The payoff

Each time you take a step or pull your legs toward your upper body, as you do when cycling, you rely on your hip flexors, hamstrings, and quadriceps, the muscles in the front of your hips and thighs. If they're overworked, they can get tight, making your hips feel stiff, limiting your range of motion (your stride gets shorter), and even causing you to overarch your back, says Norma Shechtman, group-fitness instructor at the Sports Club/LA in Orange County, California. The kneeling lunge loosens these key muscles. Add it to your routine and you'll be saying ah instead of ouch after your workout!

For best results:

> Do this move after your regular workout or whenever your hips and legs feel tight.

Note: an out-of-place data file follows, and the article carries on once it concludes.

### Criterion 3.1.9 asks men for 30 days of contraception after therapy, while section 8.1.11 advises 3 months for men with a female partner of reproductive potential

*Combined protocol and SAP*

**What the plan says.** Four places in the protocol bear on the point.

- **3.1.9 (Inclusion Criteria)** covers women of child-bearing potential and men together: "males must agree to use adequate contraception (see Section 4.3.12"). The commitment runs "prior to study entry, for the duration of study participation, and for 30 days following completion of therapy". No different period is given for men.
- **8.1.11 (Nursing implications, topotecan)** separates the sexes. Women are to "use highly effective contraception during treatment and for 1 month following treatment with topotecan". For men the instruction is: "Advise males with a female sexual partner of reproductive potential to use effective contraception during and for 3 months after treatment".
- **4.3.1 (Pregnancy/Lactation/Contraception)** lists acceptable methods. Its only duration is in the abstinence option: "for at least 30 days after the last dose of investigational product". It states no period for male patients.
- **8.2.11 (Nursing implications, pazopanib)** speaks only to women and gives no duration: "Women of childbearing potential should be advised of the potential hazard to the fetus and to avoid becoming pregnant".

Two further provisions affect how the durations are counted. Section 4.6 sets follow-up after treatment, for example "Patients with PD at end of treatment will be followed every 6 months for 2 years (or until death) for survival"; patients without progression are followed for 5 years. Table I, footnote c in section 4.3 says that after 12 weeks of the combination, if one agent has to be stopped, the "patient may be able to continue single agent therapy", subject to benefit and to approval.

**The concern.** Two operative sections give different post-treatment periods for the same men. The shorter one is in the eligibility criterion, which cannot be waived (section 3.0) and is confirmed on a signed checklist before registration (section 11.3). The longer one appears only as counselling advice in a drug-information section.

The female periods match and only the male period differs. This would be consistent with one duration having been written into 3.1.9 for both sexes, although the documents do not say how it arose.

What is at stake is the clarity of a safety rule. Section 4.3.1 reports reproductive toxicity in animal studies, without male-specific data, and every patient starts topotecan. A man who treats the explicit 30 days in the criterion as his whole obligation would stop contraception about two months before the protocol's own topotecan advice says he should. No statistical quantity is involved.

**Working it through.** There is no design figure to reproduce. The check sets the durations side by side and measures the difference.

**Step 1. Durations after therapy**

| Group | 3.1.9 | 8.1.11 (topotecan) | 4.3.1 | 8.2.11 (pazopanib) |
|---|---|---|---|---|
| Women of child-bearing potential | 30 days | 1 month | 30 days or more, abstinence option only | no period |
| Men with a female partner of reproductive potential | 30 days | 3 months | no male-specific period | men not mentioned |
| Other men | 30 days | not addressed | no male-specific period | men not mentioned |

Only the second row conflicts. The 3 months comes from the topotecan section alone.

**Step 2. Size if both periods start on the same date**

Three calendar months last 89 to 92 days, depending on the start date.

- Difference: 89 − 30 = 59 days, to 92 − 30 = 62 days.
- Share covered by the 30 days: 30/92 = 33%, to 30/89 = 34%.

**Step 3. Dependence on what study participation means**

> Challenge yourself (and sculpt your legs) by doing the stretch with the ball of your back foot on the ground and your rear knee lifted.

How to do it:

> Kneel on right knee, with toes down, and place left foot flat on the floor in front of you, knee bent and aligned with ankle. Place hands on left thigh [pictured].

> Press hips forward until you feel tension in the front of your right thigh. Extend arms overhead, with elbows close to head and palms facing each other, and slightly arch your back while keeping your chin parallel to the ground.

> Hold for 30 seconds, then switch sides.

>Expert tip:

To maintain proper alignment, keep both hips squared to the front as you press them forward.

Mistakes to avoid

>DON'T twist your torso or raise or lower the hip you're stretching, which would reduce the move's effectiveness.

>DON'T drop your head back. It could compress your cervical nerves, causing neck pain.

>DON'T overarch your back. Doing so could stress your spine.